Tesla just meets 2015 EV guidance, BYD speeds up Renew Economy

Tesla beat its guidance for 2015, but not by much, delivering just over 50,000 vehicles for the year.


2015: The year in solar Renew Economy

With an international agreement in Paris, and record low prices for installed PV, 2015 was a positive year for solar.


Democracy in Europe requires Eurozone breakup Bill Mitchell – billy blog

On December 21, 2015, there was an article on the Social Europe portal – A New Plan for Greece And Europe: A Defining Moment For European Social Democracy – which I found interesting, though very incomplete, given its title. In fact, the ‘New Plan’ is really a series of fairly general statements, which at times, are somewhat inconsistent if you extend them into the necessary detail that they imply. For example, one of their key observations is that within the European Union there is a “wide and growing gap between national control over budgets that people have voted for and the post-national governance imposed on them”. Which would suggest that the solution requires that there is an aligning of the fiscal responsibility and control at the level of the currency-issuing unit. However, there is no hint of that in their ‘Plan’. They talk about an “Enhanced respect for the fiscal sovereignty of Greece” but fail to articulate how that can occur within the common currency when the Greek government has no currency-issuing capacity. Of course, if we want to increase the fiscal sovereignty of any Eurozone nation, then the only sustainable way of doing that is for that nation to re-establish its own currency and exit the monetary union. However, this would appear contrary to their “pan-European” sentiments, which dominate their overall vision. In short, once again the bogey person of the pan-European appears to be taken as a given and then specific matters that might appear inconsistent with that old ‘social democratic’ obsession in Europe are glossed over.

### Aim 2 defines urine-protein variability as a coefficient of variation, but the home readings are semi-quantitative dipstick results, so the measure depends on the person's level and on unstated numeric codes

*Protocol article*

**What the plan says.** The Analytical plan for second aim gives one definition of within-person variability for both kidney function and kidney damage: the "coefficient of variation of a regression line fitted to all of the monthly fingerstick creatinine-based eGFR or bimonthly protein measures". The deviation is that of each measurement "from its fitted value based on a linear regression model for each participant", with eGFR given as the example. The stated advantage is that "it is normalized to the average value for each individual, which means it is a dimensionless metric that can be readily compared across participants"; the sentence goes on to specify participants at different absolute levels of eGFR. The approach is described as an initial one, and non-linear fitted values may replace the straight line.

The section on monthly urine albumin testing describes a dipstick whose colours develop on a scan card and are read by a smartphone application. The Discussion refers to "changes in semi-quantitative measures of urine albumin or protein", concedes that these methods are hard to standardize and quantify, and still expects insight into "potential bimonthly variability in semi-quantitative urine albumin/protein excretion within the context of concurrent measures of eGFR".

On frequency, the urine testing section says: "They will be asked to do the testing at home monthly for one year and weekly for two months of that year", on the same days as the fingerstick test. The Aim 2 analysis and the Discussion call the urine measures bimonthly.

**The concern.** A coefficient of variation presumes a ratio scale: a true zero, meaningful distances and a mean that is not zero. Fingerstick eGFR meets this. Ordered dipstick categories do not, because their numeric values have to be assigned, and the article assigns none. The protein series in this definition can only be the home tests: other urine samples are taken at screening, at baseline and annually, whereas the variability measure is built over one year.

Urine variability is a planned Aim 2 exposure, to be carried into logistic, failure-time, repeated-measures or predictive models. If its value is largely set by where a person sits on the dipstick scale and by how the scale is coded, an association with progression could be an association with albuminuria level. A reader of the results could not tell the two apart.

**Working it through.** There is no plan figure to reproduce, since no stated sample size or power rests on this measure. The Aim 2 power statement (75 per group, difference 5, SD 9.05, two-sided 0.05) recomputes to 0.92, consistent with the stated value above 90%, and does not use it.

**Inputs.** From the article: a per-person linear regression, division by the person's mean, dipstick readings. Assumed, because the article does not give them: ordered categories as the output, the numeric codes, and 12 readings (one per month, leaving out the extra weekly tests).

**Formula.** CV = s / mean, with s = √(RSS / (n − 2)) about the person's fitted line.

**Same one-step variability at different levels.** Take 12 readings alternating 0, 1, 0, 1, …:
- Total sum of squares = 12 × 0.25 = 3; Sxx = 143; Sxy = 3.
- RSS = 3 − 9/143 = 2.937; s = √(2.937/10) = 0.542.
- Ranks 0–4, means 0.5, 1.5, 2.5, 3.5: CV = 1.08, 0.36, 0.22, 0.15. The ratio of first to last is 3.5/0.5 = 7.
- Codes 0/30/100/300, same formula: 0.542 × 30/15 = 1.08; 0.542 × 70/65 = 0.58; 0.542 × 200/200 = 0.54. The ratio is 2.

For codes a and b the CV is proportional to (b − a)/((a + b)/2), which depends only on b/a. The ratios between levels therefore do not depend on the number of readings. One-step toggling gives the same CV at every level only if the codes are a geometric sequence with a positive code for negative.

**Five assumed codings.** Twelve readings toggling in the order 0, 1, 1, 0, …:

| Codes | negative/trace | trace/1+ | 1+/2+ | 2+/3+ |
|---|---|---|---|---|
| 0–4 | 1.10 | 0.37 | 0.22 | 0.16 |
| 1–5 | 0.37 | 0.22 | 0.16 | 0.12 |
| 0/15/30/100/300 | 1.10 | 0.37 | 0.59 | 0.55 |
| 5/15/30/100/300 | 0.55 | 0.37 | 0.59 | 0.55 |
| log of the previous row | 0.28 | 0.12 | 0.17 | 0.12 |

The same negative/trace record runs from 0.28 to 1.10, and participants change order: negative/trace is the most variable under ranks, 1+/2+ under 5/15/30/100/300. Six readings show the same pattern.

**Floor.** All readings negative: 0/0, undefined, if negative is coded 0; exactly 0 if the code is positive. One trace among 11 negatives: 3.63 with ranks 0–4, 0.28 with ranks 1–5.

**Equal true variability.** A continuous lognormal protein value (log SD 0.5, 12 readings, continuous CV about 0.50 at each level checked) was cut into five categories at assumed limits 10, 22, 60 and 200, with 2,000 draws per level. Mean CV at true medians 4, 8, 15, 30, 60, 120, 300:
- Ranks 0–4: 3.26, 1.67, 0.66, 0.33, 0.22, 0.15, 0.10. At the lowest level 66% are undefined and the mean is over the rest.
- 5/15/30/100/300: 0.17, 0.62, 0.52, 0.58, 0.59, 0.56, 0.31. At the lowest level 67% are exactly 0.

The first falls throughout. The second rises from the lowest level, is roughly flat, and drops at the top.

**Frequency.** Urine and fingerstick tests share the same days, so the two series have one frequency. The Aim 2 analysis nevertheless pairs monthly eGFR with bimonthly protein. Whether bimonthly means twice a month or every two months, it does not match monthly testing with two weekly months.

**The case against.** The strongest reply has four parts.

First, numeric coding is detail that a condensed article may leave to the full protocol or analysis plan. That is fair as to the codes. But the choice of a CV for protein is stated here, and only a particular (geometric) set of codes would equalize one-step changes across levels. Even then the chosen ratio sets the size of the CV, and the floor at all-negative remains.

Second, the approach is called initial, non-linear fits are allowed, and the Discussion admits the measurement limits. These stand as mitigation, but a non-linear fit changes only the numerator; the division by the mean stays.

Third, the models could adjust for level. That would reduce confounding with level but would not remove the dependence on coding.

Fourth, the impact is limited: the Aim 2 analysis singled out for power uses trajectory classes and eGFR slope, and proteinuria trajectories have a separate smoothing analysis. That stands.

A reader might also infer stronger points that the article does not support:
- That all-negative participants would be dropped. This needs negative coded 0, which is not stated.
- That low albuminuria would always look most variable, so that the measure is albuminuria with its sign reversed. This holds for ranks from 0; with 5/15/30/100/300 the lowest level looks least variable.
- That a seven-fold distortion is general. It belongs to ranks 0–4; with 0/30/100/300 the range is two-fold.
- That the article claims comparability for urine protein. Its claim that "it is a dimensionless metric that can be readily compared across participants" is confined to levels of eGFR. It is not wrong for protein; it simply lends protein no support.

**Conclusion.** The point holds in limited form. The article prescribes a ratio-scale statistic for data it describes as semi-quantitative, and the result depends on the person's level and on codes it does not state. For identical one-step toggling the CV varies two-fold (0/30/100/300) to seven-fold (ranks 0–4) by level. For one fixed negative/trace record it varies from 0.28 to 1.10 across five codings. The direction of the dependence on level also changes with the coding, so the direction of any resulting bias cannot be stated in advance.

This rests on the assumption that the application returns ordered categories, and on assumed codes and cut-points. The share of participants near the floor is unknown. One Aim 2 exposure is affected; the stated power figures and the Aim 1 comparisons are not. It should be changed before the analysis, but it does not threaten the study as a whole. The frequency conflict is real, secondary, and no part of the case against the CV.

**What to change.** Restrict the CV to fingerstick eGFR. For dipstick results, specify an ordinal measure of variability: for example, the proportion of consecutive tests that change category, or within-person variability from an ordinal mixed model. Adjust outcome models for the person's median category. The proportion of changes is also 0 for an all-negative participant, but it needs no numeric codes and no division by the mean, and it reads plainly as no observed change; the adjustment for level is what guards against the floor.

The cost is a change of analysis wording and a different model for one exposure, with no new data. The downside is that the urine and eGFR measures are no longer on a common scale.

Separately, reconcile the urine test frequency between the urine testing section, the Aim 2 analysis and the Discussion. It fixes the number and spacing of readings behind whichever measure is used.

Let’s be frank: there will never be a functional European-level federation where the fiscal responsibility coincides with the currency-issuing capacity of the single central ba...

Saturday, 02 January


What the unions really need John Quiggin

As I observed here, the Trade Union Royal Commission has spent tens of millions of public money to show that the corrupt behavior of a number of Health Services Union officials is the exception rather than the rule. The payments made to a dozen or more TURC lawyers, after a ‘limited tender‘ process of very dubious propriety, far exceed the amounts involved in any of the handful of offences alleged in the Commission’s report.

But that’s not to say all is well with the Australian movement. The steady decline in union membership is mostly the result of external causes (the increased power of employers, a stream of anti-union laws, and so on), but the unions haven’t always helped their own cause.

Here are some changes I think are needed:

* Term limits for union officials. To take just two examples, Bill Ludwig has been Secretary of the Queensland AWU since 1988 while Joe DeBruyn was National Secretary of the SDA from 1978 to 2014. Both men used their entrenched position to exert political power within the Labor Party, in ways entirely unrelated to the interests and concerns of their members. Which brings me to:

* Ending affiliation with the Labor Party (or any political party). Bob Hawke recently pushed this idea as a way of freeing the ALP from the corrupting influence of the CFMEU. But the real problem is the other way around. The ALP, like most Australian political parties is a shell, controlled by factional chiefs, notably including union officials who control important blocks of votes. Obviously, someone whose main role is as a party apparatchik can hardly do a good job of represent...